Unlocking the Hidden Brain
One of the thing most exciting developments in neuroscience is in the way that we have begun to think about mental illness. This new way of thinking gives new hope to treating psychological conditions; but also sheds light on how everyday psychological problems can be dealt with.
Locked inside our skull
We’ve always had difficulty understanding the way the brain works. Locked away in the skull, it was inaccessible to physicians. Unlike other areas of the body, particularly the external body it wasn’t able to be studied at first hand. It’s functioning was also quite indirect. A physician could see how a leg and a hand worked, but could only guess at how a brain worked.
With later medical advances, we started to understand the workings of the internal organs as well, becoming clear of what each part of the internal body did. This part had the function of pumping blood, that part absorbed oxygen from air. It is was natural that we would apply the same thinking to the hidden brain.
Areas of the brain
Our old way of understanding the mind was that particular mental functions were located in particular areas of the brain. This is an idea that has a long history, most particularly with Phrenology. With Phrenology, it was thought that we could understand people’s thinking and character from studying the bumps on their head. Since we couldn’t get inside a living mind, studying the case it came in seemed like the next best thing.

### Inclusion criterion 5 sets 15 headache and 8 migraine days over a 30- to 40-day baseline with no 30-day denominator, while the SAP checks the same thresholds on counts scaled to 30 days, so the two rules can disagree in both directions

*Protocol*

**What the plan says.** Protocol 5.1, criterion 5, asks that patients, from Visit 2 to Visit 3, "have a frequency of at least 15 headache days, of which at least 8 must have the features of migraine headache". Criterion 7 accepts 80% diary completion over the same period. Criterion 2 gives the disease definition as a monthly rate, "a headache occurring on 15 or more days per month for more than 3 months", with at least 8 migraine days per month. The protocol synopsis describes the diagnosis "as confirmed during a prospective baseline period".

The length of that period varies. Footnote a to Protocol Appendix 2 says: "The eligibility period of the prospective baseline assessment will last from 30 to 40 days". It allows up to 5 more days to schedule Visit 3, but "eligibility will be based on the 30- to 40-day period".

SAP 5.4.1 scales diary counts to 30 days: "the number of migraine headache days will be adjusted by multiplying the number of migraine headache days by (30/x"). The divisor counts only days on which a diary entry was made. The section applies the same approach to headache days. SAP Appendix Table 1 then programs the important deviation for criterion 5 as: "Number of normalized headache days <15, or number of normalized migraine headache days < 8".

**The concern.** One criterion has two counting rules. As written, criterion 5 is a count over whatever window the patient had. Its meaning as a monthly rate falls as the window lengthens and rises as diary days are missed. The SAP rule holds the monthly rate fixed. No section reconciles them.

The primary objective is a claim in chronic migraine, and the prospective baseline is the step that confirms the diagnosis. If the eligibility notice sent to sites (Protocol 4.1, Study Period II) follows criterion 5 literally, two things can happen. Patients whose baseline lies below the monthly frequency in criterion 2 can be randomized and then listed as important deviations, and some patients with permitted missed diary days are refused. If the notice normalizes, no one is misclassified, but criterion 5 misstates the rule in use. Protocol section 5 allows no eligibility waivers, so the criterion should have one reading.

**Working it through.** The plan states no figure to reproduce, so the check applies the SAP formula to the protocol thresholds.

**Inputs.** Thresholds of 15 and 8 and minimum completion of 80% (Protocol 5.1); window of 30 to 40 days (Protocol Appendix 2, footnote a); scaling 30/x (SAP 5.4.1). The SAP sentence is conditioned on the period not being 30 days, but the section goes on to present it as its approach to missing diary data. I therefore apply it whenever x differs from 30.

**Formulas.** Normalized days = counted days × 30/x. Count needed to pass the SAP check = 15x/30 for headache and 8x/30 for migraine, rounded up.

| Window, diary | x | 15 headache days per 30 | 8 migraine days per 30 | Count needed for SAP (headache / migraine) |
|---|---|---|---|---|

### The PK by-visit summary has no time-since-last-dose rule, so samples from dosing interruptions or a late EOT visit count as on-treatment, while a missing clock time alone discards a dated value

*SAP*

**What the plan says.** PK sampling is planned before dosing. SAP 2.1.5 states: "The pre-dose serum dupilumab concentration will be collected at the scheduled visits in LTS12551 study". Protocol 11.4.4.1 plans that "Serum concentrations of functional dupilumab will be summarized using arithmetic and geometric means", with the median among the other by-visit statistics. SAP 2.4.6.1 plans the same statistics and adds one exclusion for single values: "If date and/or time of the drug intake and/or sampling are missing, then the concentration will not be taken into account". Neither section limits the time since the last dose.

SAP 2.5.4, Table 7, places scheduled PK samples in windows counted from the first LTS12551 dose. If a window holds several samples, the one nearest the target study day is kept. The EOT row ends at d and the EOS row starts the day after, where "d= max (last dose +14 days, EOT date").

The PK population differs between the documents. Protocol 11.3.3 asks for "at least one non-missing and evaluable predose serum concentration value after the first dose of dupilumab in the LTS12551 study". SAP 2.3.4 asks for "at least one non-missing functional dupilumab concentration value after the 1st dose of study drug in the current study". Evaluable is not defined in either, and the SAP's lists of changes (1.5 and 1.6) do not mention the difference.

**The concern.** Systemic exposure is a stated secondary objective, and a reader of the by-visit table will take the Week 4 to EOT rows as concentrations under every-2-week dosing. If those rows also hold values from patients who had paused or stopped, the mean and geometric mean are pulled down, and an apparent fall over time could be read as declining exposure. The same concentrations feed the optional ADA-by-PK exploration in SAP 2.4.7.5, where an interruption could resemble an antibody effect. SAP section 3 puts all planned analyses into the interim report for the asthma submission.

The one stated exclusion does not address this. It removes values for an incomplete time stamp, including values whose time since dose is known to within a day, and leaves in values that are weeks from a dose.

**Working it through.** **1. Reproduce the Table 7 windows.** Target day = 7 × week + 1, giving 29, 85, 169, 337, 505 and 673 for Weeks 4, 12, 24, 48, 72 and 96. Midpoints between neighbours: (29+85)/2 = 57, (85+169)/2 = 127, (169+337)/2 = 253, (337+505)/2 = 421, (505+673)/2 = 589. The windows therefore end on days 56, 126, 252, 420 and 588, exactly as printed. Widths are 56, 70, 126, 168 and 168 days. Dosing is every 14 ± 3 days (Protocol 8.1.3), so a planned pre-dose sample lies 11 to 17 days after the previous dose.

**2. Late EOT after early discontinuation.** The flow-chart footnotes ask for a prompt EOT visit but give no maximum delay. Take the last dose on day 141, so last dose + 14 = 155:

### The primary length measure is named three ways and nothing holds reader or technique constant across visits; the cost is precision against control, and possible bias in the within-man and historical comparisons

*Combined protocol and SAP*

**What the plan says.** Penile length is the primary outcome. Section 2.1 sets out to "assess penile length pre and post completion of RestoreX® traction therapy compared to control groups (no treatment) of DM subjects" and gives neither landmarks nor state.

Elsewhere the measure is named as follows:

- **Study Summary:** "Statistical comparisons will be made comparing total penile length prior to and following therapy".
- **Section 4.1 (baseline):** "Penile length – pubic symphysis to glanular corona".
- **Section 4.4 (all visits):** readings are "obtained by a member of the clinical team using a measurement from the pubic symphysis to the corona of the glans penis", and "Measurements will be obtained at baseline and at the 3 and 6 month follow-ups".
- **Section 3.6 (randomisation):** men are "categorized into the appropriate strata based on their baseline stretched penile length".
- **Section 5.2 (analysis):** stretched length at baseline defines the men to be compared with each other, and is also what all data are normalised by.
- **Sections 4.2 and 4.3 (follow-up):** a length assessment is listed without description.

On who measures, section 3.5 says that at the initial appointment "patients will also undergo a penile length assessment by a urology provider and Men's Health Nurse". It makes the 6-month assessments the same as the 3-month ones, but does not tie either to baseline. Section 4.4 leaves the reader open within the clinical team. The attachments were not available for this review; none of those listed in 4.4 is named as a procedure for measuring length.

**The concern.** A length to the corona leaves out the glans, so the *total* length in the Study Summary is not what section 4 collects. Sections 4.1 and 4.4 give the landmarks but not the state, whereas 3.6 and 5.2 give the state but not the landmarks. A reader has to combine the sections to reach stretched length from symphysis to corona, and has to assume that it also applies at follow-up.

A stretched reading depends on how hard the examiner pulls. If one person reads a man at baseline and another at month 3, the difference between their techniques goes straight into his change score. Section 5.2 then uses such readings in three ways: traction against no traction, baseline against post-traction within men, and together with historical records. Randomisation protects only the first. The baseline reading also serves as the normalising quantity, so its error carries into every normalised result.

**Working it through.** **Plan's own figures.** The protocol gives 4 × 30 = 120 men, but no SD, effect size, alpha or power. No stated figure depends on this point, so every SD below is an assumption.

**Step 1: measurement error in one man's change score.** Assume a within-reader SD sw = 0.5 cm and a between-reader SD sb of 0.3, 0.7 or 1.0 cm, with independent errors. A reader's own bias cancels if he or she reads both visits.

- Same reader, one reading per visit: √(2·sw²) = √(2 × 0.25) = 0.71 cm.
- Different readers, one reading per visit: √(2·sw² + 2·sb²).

Occasionally neuroscientists were able to study people who had received serious but localised brain injuries, and to understand how their brains worked differently. From this very limited data, we started to build up a sketchy picture of brain function. For the parts we didn’t understand, it was natural for us to extend the internal organ metaphor to the brain; there is a part of the brain that does this, and a part of the brain that does that – that was the reasoning.
Advancing by measurement
The next step was to apply this thinking to psychopathology, or the more extreme manifestations of brain dysfunction. By carrying out autopsies on people who had displayed particular thinking characteristics in life, neuroscientists started to make some tentative conclusions; “this person’s brain has a reduced volume in this area, which might explain their behaviour.”
However, the biggest change came when were about to use devices like CAT scanners, MRIs, fMRIs and PET scanners. This helped us to understand the brain by seeing how temperature, electrical activity and blood-flow changed when people were given sophisticated and well-thought out experiments. One of the clearest findings that have come from these studies is the startling realisation that psychopathology is less likely to be about dysfunction in particular parts of the brain, and more likely to be about the degree of development of the neural networks that connect these parts of the brain.
Bringing these advances into the therapy room
This development has been of enormous consequence for the practice of psychotherapy, and opens exciting possibilities of treatment for everyday but also psychopathological conditions. If serious brain dysfunction is about networks, then parallel developments in attachment theory have shown that these networks develop and integrate in the context of a responsive caretaker environment. Recent developments in psychotherapy have seen that we are able to foster brain integration. We can do this through the use of particular techniques and the strength of the therapeutic relationship. Suddenly, much of what we have proved useful through psychotherapeutic research has now been validated by studies of the brain.
All this comes together to give some strong indication that psychopathologies can be treated through psychotherapy; and that we can understand exactly why this works as well.
Lastly, it helps all of us understand that people with psychopathologies don't have permanently defective brains. Rather, they have brains where the parts don't integrate well; and that this can be treated.
– Tim Hill
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